LGBTQ+ community in the workplace

As we mark LGBT+ History Month, Kelly shares her experiences of how things have changed since she first started her career 15 years ago.

Diversity and inclusion in the workplace has certainly come a long way in the last 15 years!

It’s safe to say that during my late teens and early twenties, I was definitely treated differently for being in a same-sex relationship.

I vividly remember that inappropriate questions from colleagues were a frequent occurrence and I didn’t feel the least bit supported by any managers to either raise or discuss these issues. As a young person in their first job, I was too shy to address the issues myself. I didn’t know how to put them into words, and I wasn’t confident enough to seek guidance from anyone either.

How Things Have Changed

As I look back now, thankfully, there has been a definite shift in attitudes and behaviour. Certainly, in the seven years I’ve been with my current company, I have never felt pressure to hide who I am or nor have I been asked any inappropriate questions!

That’s not to say accidents haven’t happened, it’s just that when they do, they are now taken seriously and addressed, for example a few years ago there was an error on an employee survey which had LGBT+ and Bisexual as separate options. When I raised this with HR, they not only recognised and apologised for the mistake, but the following year I was asked to proof the questions to ensure that it was correctly phrased.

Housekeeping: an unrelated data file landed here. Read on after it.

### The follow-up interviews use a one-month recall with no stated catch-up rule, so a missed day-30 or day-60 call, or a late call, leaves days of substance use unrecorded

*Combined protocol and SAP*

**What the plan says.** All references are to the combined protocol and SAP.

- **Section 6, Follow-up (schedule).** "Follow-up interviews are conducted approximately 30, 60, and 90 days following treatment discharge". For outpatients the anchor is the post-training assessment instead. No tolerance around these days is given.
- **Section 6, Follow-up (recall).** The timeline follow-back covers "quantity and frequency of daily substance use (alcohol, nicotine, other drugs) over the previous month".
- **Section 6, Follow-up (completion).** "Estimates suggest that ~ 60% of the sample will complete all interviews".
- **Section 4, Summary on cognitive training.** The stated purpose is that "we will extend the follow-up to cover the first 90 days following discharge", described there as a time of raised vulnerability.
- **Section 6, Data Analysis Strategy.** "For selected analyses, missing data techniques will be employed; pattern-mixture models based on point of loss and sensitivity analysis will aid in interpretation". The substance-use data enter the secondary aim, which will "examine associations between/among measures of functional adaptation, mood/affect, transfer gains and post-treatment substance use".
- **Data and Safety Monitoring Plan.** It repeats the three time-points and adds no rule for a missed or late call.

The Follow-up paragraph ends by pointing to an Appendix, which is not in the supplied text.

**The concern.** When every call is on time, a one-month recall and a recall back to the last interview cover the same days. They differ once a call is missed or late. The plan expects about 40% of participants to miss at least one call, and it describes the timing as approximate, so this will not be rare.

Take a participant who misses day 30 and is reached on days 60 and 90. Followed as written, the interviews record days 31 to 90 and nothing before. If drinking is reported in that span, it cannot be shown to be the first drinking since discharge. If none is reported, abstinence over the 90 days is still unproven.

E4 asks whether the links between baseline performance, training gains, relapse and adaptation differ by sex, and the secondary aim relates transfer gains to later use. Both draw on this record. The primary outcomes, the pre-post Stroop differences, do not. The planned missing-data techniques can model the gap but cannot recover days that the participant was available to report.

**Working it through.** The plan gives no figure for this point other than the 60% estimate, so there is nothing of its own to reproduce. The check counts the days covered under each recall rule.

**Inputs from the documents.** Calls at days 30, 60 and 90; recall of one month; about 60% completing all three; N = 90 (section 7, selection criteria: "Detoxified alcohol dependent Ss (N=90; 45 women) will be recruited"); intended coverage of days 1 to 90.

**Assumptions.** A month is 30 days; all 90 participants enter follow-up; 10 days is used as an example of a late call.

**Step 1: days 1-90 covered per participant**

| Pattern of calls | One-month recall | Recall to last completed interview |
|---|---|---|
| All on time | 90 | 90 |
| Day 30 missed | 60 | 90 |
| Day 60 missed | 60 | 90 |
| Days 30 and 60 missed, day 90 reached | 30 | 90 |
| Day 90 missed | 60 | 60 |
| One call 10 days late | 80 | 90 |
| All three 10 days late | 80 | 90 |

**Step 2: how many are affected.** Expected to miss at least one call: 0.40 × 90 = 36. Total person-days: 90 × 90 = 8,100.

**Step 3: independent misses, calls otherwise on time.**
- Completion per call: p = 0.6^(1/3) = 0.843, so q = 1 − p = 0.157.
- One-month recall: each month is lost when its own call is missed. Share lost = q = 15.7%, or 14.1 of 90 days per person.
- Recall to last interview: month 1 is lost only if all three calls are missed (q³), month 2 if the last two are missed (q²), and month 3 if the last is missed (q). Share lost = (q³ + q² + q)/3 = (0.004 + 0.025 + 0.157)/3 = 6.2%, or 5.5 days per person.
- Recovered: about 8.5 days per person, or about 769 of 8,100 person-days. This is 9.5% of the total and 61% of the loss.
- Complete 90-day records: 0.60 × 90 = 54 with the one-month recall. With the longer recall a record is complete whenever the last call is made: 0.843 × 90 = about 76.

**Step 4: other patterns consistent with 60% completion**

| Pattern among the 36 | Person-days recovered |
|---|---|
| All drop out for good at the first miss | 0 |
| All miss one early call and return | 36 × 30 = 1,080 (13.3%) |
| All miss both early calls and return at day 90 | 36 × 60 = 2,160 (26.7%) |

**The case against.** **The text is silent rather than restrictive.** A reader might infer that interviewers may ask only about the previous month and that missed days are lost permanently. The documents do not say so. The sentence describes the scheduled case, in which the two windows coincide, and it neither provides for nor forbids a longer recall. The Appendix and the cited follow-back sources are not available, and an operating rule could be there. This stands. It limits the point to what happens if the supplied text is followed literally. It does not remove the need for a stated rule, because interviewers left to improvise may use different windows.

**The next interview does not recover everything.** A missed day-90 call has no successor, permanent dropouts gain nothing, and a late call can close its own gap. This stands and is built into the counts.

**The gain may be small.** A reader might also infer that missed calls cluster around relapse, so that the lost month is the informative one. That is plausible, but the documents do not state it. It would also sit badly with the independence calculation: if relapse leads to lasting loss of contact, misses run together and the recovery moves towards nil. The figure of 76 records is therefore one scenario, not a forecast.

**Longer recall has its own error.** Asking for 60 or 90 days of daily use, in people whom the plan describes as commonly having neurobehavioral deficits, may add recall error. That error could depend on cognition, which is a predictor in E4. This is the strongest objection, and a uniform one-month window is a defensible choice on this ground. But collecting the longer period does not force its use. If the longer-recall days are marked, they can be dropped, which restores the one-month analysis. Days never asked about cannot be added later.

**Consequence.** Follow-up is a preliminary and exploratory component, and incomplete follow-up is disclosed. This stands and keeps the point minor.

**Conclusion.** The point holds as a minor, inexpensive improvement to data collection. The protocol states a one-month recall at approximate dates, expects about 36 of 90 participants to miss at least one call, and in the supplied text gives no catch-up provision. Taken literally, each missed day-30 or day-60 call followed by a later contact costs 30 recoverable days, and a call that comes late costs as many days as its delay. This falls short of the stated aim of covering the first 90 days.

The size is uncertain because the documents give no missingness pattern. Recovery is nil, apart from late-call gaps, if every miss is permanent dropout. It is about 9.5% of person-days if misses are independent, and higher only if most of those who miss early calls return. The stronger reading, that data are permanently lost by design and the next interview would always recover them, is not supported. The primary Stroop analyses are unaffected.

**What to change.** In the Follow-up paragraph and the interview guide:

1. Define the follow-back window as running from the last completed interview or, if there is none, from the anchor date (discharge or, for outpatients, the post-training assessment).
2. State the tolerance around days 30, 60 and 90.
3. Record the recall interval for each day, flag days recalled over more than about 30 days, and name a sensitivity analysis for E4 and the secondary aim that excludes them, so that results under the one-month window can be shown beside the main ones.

The respect this showed me, marked a real sea change in attitudes from when I first started at work but even though there’s now more recognition, there’s still a way to go for many colleagues and employers.

Three Ways Things Have Changed Over the Years

  • One of the key highlights over the last couple of years was a colleague who set up a Pride month in one of our offices as an ally. This felt like we were really moving inclusion forward on a personal level.
  • When unisex toilets were introduced in my office, I felt this was another excellent move towards the company showing understanding of LGBT+ issues and I was also able to use it as an informal educational tool with my colleagues, some of whom were initially unsure of the new arrangement.
  • In one role, my manager knew when Pride day was and let me have it as annual leave – we were on a rota, so, given this was in retail and it was a Saturday off, it was a big deal and wasn’t even counted as annual leave.

The Road Ahead

The Stonewall Top Employers List is compiled annually by the Workplace Equality Index and provides the UK’s leading benchmarking tool for LGBT inclusion in the workplace.

With ten focal areas, it’s always a good checklist to help avoid complacency in our workplaces, especially during this time of added challenges during the pandemic, when minority groups can be more at risk of feeling vulnerable or marginalised.

The key message for me going forward is, it’s not enough to be passively unbiased anymore, it’s important colleagues proactively protect each other’s rights and sensibilities as we work towards a better future together, from transgender rights and support of female colleagues who are well documented to be less likely to ‘come out’ for fear of career reprisals or discrimination. 

Stonewall’s Ten Focal Points:

  1. Inclusive Policies & Benefits
  2. Engagement and Inclusion Throughout The Employee Lifecycle
  3. Development of LGBT Employee Network Groups
  4. Allies & Role Models to create change
  5. Engaged and Empowering Senior Leadership:
  6. Monitor LGBT Employee Experiences
  7. LGBT Inclusion in the Procurement & Supply Chain
  8. Wider Community Engagement
  9. Engaging Clients, Customers and Service Users around LGBT inclusion
  10. Extra work to promote LGBT inclusion


For more information